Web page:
According to this Associated Press news item entitled "Federal court rules against military's gay policy", the appeals court judges disagree with the ban against out gays in the military.
The ban has been controversial from the beginning because, not only does it lack factual data that proves that being openly gay is 'bad for the morale', as they often cite, but also because it does not allow for open and honest discussion on the deeper problem of hostility against gay soldiers, who have often been harassed by fellow soldiers and even been the silent victims of hate crimes. If a gay soldier is attacked, he must fear discharge if he or she speaks up.
The ban was challenged by a lesbian nurse who sued after being discharged without pay by the Air Force for being gay, after serving for eighteen years. Her discharge took place during a shortage of flight nurses. Her law suit was dismissed, and she then appealed before a federal court. The opinion of the court is as follows:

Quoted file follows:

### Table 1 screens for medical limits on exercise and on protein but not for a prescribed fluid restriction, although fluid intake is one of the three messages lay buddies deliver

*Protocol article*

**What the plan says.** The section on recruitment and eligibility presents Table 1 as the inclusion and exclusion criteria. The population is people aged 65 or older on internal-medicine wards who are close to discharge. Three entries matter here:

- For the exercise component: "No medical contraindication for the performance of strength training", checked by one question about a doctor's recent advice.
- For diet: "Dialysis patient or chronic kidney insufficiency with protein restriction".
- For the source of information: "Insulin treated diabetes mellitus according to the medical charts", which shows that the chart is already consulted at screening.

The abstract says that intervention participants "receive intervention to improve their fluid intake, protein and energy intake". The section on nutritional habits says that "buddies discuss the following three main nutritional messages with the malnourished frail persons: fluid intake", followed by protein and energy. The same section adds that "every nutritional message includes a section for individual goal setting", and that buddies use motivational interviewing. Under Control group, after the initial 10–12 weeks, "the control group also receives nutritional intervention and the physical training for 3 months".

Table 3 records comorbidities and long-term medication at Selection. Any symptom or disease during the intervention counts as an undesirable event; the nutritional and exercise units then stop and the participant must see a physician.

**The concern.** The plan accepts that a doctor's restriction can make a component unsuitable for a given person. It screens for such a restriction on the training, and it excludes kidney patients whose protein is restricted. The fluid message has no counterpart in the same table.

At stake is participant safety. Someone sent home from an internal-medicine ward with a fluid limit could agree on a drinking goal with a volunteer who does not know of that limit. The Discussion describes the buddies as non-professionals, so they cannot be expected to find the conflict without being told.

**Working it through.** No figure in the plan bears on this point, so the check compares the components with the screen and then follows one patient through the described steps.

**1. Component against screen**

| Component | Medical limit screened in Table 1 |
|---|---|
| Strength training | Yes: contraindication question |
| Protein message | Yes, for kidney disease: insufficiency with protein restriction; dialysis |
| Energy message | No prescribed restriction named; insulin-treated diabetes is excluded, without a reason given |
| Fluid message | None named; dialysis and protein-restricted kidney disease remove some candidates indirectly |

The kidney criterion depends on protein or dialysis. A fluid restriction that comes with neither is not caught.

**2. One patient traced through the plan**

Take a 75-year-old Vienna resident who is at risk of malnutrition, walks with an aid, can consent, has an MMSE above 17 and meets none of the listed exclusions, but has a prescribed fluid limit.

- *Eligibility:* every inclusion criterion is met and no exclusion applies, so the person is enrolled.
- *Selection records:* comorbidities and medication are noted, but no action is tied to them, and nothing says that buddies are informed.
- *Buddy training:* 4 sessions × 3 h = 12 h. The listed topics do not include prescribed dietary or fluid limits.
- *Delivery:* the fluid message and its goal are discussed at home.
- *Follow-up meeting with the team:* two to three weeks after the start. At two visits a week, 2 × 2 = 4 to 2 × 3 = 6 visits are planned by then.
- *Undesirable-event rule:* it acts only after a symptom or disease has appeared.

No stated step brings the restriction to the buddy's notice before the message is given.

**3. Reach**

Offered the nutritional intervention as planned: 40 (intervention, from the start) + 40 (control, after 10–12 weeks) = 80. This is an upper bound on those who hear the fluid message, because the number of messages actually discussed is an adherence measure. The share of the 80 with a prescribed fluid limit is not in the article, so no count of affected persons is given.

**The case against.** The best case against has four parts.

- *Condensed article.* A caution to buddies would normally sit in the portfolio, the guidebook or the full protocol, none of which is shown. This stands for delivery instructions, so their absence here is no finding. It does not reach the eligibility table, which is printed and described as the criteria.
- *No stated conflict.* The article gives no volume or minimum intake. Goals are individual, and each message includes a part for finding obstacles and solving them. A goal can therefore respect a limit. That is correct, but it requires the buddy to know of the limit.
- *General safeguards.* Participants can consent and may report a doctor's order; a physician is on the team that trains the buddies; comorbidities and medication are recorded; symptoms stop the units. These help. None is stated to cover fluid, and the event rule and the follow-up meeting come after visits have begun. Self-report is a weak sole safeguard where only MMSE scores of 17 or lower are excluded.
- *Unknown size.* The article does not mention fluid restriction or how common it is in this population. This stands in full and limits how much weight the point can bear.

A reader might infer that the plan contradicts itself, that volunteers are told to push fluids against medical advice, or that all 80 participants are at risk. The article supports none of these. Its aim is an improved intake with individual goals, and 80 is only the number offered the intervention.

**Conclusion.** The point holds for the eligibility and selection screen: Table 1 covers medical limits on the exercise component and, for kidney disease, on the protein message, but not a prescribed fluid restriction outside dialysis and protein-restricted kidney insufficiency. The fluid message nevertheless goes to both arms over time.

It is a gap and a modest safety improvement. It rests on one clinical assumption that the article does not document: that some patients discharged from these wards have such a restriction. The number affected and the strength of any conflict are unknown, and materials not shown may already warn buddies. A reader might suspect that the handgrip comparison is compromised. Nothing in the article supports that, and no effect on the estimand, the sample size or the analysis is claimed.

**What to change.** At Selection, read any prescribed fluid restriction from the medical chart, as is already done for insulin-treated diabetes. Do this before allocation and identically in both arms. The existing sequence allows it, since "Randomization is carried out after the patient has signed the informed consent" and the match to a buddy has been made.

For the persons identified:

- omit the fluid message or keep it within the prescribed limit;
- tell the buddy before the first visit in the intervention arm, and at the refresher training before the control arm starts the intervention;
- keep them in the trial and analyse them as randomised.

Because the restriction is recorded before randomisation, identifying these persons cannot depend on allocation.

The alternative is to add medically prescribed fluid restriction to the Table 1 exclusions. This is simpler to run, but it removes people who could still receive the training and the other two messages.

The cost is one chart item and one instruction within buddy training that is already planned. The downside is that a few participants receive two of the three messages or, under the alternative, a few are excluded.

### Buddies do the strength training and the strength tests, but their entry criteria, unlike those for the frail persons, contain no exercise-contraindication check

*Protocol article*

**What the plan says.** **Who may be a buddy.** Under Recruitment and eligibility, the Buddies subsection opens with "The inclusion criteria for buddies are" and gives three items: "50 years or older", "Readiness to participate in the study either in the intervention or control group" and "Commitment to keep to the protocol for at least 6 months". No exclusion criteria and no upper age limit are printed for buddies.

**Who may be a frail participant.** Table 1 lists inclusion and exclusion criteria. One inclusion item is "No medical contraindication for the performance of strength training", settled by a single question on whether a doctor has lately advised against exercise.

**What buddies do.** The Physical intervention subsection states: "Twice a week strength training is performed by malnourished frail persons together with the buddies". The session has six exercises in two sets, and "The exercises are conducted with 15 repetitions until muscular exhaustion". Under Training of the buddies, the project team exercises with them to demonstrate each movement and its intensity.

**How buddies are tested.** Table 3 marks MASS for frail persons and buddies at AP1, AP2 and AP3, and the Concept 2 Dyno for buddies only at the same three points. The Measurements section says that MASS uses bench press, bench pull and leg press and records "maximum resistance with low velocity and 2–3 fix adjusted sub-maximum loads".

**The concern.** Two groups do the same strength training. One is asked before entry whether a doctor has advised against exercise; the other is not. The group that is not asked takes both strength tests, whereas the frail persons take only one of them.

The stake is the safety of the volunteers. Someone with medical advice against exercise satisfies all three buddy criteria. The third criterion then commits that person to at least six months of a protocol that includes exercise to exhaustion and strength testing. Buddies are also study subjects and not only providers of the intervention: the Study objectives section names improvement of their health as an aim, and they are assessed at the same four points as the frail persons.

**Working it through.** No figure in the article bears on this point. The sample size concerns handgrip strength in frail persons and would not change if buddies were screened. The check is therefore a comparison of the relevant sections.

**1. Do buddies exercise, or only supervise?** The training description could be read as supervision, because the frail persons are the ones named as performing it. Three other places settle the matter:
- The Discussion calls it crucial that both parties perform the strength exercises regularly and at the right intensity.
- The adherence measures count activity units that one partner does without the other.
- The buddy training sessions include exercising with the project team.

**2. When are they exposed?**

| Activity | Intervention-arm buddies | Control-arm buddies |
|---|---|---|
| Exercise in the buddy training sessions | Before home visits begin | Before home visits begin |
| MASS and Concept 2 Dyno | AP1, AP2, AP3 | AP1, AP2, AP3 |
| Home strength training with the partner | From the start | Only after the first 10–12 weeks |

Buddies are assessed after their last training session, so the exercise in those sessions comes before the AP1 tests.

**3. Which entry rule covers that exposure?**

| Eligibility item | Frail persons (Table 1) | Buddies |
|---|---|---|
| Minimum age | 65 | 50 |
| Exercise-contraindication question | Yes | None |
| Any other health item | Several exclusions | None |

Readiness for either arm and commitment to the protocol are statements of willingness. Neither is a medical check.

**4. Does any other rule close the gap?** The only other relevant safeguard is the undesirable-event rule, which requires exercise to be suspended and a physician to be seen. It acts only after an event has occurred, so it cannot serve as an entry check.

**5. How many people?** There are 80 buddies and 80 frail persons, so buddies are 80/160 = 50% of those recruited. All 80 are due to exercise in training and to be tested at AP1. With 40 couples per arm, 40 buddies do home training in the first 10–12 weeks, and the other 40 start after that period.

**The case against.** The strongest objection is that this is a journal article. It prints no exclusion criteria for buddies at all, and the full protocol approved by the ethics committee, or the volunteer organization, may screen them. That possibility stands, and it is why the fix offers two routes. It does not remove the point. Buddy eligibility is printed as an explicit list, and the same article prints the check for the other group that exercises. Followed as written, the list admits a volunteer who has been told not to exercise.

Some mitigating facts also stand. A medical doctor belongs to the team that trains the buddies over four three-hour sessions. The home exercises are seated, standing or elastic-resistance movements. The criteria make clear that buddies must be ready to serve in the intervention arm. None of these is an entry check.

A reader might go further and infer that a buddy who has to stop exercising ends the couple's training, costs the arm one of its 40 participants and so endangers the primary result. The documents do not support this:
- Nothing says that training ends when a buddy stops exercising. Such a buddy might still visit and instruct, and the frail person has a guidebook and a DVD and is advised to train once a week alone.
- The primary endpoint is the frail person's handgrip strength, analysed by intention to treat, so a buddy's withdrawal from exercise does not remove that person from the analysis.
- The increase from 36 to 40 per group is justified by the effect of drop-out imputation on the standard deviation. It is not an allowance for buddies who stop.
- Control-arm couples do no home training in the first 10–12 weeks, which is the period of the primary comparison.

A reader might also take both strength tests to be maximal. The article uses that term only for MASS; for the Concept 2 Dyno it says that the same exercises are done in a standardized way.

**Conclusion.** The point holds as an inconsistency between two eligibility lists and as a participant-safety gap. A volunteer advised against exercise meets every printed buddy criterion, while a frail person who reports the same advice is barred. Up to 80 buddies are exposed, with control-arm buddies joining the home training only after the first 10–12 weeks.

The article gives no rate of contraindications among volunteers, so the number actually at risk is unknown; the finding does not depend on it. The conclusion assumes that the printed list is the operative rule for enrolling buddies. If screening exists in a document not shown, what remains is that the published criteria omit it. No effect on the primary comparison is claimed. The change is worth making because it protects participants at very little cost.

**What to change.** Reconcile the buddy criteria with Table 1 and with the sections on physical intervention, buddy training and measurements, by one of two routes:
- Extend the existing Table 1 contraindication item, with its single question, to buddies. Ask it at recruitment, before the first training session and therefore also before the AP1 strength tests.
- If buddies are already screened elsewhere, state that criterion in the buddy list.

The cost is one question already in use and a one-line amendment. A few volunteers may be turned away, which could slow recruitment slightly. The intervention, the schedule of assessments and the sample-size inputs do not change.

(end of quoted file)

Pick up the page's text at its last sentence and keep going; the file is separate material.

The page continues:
"When the government attempts to intrude upon the personal and private lives of homosexuals, the government must advance an important governmental interest ... and the intrusion must be necessary to further that interest," wrote Judge Ronald M. Gould.
The article closes with the following remarks by the nurse:
"I am thrilled by the court's recognition that I can't be discharged without proving that I was harmful to morale," Witt said in a statement. "I am proud of my career and want to continue doing my job. Wounded people never asked me about my sexual orientation. They were just glad to see me there."